Real Solutions to Real Problems

Earlier today I read the following Letter to the Editor in USA Today:
‘Tea Party’ all talk

Jonah Goldberg‘s commentary should have read: Democrats understand the link between taxes and government services. Somehow, Goldberg and the “Tea Partiers” just don’t get it (“How much taxation is enough?,” The Forum, April 6).

If Goldberg wants to cut taxes and eliminate deficits, what spending cuts does he propose? Abolishing the military? Stop building highways? Selling off the national parks? Since Republicans and Tea Partiers never come up with realistic ways to cut spending, it’s clear that they are just whiners who want a free lunch.

James R. Paulson; Oshkosh, Wis.”

As a member of the National Committee of the Boston Tea Party (not affiliated with the “Taxed Enough Already” groups, Sarah Palin’s Tea Party Nation or the Tea Party Express) I take issue with his attempt to paint all dissent with such a broad brush.

I have a real solution, repeal the 16th Amendment, abolish the income tax, eliminate the Federal Reserve – which is responsible for ensuring the US government stays in debt – eliminate unconstitutional spending and return the government to it’s Constitutional limits. In 2007 over 56% of all federal spending was outside of Constitutional authority. This includes but is not limited to the Departments of Agriculture, Education, Energy, Health and Human Services, HUD, the Interior, Labor, Transportation, EPA & the Social Security Administration.
If you think the federal government has a Constitutional authority to do any or all of the things listed, please read he words of James Madison, “With respect to the words “general welfare,” I have always regarded them as qualified by the detail of powers connected with them. To take them in a literal and unlimited sense would be a metamorphosis of the Constitution into a character which there is a host of proofs was not contemplated by its creators.” And when he vetoed a federal public work bill he wrote, “The legislative powers vested in Congress are specified and enumerated in the eighth section of the first article of the Constitution, and it does not appear that the power proposed to be exercised by the bill is among the enumerated powers, or that it falls by any just interpretation with the power to make laws necessary and proper for carrying into execution those or other powers vested by the Constitution in the Government of the United States.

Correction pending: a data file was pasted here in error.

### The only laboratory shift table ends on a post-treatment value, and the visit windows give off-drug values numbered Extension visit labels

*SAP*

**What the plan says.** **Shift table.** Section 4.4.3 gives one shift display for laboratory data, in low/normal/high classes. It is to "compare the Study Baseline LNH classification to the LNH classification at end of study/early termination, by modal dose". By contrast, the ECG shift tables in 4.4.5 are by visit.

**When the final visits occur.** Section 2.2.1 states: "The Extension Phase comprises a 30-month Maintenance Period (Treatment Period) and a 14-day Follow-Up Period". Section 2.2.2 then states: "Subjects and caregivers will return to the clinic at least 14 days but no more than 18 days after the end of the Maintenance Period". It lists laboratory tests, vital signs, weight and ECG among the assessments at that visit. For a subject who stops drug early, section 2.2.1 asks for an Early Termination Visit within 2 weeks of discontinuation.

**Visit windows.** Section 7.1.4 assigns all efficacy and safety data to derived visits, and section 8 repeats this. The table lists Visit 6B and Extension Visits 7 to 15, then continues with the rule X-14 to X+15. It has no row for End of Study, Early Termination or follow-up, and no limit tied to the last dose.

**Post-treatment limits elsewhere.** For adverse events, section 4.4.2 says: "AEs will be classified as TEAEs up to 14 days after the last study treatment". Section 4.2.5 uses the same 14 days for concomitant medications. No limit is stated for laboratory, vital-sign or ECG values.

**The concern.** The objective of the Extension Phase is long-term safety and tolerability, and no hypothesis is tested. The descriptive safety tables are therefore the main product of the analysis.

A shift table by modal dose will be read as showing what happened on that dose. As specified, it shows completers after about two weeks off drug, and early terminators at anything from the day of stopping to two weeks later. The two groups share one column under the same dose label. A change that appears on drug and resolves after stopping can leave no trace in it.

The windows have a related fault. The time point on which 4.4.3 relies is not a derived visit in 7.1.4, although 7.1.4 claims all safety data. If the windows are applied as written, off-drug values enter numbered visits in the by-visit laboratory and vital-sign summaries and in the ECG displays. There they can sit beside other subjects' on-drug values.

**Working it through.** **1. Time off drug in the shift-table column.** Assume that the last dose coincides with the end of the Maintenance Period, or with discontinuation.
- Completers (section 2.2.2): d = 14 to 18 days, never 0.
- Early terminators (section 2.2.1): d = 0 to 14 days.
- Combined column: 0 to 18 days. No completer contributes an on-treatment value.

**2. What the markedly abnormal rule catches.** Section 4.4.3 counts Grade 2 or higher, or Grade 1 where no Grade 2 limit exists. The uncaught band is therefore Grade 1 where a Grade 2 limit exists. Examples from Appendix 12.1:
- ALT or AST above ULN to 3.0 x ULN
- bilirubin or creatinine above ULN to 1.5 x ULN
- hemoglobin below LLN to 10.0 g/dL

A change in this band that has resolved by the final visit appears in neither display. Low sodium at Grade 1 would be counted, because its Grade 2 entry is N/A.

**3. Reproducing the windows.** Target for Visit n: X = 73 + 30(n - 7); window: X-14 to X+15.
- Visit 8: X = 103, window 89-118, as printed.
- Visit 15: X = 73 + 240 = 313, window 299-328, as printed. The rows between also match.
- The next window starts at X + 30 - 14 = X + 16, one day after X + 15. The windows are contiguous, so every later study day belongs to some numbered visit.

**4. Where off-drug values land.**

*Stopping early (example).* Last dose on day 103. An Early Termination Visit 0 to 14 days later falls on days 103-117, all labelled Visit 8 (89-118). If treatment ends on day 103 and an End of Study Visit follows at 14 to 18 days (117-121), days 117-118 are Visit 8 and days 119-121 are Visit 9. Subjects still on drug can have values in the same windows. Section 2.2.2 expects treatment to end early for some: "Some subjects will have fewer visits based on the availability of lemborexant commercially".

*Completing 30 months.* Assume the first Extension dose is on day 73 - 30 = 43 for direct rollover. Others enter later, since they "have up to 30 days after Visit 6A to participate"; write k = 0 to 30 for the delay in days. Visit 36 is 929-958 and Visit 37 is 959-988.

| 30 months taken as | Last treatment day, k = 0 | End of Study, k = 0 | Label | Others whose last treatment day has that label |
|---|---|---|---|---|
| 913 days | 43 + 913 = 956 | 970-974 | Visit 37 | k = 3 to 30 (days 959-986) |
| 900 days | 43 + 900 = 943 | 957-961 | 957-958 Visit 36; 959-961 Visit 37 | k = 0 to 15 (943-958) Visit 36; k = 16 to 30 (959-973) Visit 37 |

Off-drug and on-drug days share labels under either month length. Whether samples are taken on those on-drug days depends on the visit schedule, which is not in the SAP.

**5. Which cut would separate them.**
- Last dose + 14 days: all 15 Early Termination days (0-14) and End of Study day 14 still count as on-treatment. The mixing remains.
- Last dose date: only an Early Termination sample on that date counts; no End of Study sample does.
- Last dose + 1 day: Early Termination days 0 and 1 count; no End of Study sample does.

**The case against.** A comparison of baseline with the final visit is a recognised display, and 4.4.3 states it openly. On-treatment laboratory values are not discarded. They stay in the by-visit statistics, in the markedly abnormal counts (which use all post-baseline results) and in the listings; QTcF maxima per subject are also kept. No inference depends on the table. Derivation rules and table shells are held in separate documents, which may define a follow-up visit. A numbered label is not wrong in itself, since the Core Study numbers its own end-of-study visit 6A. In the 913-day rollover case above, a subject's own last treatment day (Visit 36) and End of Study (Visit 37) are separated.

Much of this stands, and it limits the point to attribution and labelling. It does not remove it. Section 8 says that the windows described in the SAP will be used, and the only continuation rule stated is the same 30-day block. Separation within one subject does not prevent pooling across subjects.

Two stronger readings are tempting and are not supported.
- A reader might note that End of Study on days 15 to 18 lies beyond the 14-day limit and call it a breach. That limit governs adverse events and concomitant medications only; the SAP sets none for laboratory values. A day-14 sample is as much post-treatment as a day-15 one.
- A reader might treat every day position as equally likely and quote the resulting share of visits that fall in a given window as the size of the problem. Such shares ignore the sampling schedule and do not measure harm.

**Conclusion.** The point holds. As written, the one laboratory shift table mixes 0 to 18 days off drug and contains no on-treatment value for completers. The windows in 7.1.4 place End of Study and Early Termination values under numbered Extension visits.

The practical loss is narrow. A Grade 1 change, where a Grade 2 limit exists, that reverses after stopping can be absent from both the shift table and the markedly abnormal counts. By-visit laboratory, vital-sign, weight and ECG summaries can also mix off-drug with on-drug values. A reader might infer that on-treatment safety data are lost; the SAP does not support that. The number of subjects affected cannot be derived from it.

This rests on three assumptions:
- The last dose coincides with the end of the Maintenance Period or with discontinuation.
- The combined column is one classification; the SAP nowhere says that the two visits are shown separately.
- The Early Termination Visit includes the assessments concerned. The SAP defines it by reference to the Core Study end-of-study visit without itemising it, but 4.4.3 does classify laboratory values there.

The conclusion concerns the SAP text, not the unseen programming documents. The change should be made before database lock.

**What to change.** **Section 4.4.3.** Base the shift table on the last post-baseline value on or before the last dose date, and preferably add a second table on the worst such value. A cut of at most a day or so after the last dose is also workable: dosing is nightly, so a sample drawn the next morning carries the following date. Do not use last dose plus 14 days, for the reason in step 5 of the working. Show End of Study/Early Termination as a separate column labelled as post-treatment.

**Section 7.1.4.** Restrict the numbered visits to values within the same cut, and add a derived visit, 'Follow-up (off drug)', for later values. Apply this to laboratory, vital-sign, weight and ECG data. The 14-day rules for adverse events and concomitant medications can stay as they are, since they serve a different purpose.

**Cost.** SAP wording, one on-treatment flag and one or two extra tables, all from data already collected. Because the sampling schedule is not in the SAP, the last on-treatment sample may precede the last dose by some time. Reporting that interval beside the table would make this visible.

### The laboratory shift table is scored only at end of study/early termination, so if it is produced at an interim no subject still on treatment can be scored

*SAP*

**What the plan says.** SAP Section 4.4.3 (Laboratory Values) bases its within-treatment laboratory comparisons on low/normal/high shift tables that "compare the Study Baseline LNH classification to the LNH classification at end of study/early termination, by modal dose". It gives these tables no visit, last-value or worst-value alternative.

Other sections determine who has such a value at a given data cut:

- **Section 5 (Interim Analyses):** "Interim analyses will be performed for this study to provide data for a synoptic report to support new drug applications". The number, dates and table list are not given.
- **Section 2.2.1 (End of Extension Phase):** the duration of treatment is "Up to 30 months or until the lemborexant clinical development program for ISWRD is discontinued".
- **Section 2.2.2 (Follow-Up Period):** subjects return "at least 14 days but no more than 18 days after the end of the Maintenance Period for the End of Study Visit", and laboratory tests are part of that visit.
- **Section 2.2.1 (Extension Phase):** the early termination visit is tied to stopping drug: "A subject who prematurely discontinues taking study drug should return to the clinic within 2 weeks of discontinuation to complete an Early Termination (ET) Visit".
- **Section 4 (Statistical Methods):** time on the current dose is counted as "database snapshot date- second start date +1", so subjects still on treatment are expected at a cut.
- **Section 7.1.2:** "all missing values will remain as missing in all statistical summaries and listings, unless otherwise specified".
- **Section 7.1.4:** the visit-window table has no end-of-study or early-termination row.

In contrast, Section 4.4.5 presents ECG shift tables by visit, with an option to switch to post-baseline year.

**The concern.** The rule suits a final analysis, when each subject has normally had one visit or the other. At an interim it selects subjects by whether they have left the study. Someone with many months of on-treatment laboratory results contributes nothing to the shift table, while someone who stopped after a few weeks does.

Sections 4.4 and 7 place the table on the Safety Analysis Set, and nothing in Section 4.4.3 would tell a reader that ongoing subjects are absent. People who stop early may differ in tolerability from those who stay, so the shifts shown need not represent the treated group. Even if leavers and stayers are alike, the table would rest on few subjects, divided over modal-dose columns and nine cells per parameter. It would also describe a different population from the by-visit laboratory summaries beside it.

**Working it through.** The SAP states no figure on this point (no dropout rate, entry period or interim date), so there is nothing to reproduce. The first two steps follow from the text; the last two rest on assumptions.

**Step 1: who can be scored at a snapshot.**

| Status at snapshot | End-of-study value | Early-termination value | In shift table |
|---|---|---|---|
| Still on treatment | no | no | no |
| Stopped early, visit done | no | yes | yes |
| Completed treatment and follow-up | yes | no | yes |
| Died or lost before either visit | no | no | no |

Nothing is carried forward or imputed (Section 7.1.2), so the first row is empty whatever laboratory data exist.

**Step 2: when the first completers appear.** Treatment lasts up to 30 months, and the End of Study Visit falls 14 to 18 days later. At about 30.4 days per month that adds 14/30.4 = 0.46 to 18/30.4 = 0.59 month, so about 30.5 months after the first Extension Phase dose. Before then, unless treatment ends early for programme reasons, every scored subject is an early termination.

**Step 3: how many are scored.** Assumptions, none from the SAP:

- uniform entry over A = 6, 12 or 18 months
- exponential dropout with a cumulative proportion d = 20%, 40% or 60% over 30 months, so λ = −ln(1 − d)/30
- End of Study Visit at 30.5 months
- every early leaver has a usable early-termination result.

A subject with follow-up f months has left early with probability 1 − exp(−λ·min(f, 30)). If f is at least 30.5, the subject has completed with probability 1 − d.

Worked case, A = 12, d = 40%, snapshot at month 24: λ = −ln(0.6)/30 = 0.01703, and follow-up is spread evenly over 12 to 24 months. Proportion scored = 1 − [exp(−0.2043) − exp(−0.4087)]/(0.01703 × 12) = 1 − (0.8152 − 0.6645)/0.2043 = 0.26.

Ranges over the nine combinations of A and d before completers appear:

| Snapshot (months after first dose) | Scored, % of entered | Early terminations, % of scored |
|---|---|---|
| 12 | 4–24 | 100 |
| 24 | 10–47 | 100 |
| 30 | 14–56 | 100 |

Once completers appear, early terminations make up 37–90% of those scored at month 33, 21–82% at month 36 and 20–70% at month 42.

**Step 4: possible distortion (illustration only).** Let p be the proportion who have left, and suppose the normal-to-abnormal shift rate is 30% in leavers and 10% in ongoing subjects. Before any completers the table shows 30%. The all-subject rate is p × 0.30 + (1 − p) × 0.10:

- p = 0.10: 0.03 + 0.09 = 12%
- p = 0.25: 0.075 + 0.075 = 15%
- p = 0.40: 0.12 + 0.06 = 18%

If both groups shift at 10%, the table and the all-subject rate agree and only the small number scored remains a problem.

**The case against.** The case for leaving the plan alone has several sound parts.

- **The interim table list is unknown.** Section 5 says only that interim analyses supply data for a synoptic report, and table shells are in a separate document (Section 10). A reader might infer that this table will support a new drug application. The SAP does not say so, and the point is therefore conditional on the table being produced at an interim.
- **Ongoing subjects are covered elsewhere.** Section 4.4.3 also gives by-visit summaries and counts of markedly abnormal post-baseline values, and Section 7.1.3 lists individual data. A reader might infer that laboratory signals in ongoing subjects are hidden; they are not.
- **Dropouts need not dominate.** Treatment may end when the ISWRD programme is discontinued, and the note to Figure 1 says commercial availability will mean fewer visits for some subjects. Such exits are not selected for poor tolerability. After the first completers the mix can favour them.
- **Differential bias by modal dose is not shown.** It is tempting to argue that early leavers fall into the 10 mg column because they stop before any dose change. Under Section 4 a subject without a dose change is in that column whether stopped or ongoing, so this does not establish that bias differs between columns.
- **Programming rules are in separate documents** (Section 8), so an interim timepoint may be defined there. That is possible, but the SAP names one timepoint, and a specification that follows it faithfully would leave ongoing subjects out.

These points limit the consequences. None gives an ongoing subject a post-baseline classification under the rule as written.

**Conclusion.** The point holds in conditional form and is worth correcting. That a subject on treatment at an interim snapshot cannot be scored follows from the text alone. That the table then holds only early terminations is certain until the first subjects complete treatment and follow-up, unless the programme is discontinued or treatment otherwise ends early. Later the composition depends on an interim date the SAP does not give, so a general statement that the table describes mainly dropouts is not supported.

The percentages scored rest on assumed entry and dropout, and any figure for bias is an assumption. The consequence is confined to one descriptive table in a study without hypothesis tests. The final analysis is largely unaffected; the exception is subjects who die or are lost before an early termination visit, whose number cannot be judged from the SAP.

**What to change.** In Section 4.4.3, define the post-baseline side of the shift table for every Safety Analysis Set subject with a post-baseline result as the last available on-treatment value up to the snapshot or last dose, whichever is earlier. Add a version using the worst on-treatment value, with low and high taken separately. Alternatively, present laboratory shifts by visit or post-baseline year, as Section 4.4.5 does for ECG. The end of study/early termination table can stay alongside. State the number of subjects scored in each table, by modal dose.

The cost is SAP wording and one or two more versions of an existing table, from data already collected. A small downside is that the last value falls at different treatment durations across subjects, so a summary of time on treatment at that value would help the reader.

“The power to regulate commerce among the several States” can not include a power to construct roads and canals, and to improve the navigation of water courses in order to facilitate, promote, and secure such commerce without a latitude of construction departing from the ordinary import of the terms strengthened by the known inconveniences which doubtless led to the grant of this remedial power to Congress.
To refer the power in question to the clause “to provide for common defense and general welfare” would be contrary to the established and consistent rules of interpretation, as rendering the special and careful enumeration of powers which follow the clause nugatory and improper. Such a view of the Constitution would have the effect of giving to Congress a general power of legislation instead of the defined and limited one hitherto understood to belong to them…”
A view he held consistently, as shown when in Federalist Paper #45, he wrote, “The powers delegated by the proposed Constitution to the federal government are few and defined. Those which are to remain in the State governments are numerous and indefinite. The former will be exercised principally on external objects, as war, peace, negotiation, and foreign commerce; with which last the power of taxation will, for the most part, be connected. The powers reserved to the several States will extend to all the objects which, in the ordinary course of affairs, concern the lives, liberties, and properties of the people, and the internal order, improvement, and prosperity of the State.”

As a side note, I quote the Grace Commission, “100 percent of what is collected (by the IRS) is absorbed solely by interest on the Federal debt…all individual income tax revenues are gone before one nickel is spent on the services taxpayers expect from their Government.”